Overall, this edition of Abyss and Apex has many excellent stories, and a few that could use some lengthening. I would recommend the periodical to anyone who enjoys these types of works, and look forward to reviewing more in the future! You can find Abyss and Apex at the link here.

Thursday, March 22, 2018

The Last Voyage is one worth taking!

Today, I am reviewing the collection of short stories titled The Last Voyage and Other Stories by Fernando Sacchetto! Holding six or seven tales (depending on how you reckon them) of fantasy, magic, technology, and subterfuge, this collection alternately confused, enthralled, saddened, and thrilled as I moved through the stories.

This review reflects the work as a whole; I’m not going to drill down into each individual story, as all were approximately of the same quality and interest.

 I give this book a 4.5/5. Here is my breakdown.

 Characters: 4/5. In short stories, much less time is spent developing characters than in novels. Regardless, I enjoyed each and every characterization in Sacchetto’s stories; they were unique, easy to tell apart, and, mostly, with clear motivations.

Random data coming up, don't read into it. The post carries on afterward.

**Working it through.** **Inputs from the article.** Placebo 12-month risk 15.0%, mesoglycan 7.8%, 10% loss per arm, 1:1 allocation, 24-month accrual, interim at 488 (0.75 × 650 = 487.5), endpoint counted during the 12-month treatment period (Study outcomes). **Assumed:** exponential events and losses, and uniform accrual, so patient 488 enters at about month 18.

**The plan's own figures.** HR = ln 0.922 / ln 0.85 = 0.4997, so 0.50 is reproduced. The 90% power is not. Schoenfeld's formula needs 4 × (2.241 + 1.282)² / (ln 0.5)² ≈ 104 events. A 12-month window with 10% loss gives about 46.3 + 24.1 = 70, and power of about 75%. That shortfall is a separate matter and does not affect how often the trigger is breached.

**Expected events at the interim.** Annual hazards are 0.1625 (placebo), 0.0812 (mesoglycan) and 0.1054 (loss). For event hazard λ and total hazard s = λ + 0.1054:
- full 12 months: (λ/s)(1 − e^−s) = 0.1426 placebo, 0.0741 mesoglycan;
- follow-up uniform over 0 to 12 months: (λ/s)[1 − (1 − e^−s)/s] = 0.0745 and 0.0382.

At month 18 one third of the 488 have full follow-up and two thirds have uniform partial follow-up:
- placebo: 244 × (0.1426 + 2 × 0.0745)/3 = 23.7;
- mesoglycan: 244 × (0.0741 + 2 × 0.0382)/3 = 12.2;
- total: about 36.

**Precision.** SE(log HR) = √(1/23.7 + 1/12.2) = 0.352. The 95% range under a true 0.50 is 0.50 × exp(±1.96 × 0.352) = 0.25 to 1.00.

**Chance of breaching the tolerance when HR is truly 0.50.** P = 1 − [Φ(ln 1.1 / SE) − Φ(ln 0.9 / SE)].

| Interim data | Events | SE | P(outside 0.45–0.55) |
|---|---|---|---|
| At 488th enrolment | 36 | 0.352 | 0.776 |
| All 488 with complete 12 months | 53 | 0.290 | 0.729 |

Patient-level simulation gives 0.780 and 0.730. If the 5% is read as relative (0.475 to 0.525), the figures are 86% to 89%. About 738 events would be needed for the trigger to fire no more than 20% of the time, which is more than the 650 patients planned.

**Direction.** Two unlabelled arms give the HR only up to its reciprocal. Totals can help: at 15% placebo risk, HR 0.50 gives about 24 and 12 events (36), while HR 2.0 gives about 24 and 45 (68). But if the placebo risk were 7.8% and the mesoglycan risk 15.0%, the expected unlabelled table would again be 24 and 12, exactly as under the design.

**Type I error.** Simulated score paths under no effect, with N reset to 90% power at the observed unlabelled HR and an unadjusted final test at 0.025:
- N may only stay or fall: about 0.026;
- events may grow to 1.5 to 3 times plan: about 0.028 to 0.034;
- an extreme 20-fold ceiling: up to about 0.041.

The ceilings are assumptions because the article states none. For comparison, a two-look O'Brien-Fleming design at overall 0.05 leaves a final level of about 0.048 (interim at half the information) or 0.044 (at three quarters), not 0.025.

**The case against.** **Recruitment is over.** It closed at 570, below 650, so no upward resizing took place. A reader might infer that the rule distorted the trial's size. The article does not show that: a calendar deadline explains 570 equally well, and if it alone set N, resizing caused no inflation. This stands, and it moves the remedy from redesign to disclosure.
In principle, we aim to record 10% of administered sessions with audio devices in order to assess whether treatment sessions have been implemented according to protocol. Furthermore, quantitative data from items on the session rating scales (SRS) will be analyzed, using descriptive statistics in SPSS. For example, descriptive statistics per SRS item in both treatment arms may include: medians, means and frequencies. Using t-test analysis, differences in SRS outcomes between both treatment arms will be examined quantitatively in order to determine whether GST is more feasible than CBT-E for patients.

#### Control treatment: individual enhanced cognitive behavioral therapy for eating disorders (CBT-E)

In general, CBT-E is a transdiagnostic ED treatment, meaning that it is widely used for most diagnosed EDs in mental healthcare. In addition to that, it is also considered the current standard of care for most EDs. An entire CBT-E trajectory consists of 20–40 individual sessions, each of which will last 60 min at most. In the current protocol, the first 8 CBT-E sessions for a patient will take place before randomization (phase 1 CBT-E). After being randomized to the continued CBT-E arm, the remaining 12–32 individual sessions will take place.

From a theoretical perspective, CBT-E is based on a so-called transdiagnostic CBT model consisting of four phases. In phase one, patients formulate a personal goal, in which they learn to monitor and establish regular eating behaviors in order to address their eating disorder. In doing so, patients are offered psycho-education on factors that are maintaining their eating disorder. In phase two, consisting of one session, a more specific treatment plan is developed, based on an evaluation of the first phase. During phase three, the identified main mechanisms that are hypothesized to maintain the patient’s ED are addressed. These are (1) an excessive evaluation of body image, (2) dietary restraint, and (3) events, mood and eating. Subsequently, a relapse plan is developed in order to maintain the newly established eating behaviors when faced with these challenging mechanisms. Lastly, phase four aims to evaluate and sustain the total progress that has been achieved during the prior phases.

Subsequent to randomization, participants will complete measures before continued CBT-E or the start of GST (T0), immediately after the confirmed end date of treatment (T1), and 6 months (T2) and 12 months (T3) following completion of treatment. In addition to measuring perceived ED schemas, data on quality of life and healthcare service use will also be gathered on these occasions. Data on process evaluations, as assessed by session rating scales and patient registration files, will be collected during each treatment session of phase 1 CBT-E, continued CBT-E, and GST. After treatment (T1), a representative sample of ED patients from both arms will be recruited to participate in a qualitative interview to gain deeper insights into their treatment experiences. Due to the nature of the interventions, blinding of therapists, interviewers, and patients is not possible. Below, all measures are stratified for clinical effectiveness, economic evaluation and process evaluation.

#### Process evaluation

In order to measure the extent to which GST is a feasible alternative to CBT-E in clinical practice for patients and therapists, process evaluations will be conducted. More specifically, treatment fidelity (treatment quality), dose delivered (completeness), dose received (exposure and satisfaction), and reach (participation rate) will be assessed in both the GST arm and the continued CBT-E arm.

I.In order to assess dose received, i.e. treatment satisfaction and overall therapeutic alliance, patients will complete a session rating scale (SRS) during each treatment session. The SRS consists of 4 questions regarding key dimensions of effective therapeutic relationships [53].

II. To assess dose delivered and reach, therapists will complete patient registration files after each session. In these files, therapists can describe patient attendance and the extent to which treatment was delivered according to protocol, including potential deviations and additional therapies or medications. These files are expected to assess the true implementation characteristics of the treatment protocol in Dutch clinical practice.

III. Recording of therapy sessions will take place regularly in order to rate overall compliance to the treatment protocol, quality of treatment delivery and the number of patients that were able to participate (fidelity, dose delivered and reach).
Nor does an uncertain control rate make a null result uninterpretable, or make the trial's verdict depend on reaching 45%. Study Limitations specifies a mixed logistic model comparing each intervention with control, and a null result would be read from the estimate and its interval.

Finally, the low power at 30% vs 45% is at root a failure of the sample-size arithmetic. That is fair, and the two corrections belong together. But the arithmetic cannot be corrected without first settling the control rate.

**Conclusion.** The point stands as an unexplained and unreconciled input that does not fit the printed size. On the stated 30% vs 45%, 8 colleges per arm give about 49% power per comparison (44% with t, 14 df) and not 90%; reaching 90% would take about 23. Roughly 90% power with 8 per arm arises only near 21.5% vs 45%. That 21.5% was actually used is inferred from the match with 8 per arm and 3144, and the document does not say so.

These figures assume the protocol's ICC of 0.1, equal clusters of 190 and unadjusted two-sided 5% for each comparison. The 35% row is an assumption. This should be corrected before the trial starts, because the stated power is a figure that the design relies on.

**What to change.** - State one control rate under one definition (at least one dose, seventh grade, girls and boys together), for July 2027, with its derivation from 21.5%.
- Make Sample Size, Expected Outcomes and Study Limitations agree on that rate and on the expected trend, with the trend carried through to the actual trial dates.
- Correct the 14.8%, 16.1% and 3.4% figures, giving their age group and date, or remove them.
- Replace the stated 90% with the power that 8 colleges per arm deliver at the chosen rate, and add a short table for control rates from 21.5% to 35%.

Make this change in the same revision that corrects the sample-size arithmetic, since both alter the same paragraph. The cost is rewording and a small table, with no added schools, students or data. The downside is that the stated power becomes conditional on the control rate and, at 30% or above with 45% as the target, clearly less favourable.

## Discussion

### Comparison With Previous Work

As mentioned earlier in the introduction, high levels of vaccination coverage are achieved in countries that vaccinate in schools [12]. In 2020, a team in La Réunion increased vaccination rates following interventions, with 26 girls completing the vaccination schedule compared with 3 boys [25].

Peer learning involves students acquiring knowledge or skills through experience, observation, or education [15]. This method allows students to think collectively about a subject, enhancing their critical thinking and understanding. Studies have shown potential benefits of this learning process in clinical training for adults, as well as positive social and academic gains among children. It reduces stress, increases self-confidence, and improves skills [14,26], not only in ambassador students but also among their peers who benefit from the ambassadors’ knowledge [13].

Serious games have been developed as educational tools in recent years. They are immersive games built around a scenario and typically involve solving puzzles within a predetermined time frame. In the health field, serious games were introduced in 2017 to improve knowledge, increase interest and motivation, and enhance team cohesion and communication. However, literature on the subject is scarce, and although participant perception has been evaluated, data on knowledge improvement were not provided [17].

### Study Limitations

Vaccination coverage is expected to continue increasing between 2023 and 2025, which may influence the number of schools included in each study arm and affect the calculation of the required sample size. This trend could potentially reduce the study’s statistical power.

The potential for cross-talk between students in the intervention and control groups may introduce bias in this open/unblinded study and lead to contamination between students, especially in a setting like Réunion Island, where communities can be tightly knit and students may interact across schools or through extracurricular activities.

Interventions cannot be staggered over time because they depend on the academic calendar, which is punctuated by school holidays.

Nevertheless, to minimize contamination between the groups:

Plot/Storyline: 5/5. There were some real page-turners here, some storylines that surprised and invigorated me simultaneously. The first story in the roster, as well as the last, were especially to my taste, but each and every one had something to offer. Fantastic work!

 Flow: 4.5/5. I felt each story ran for as long as it needed, without cutting things short or padding them out. The words kept coming and bringing with them tidbits of imagery and development. Only once or twice did I find myself rereading, just to be sure I understood what was happening; this was more of a testament to Sacchetto’s intricate storylines than anything else!

Spelling/Grammar: 4.5/5. High standards achieved. I counted one minor spelling error across all stories, and that’s saying something. Keep up the good fight!

 Overall: 4.5/5. A short story collection worthy of inclusion in any discussion of intricate, well-designed plot threads and characters, The Last Voyage and Other Stories captured my attention and held it until I was finished. I hope that Sacchetto keeps writing, and wish him luck! You may visit his website at

Saturday, December 16, 2017

Province of a Thief by Scott Borgman - a fantasy with magic, mystery, and characters you'd want to know!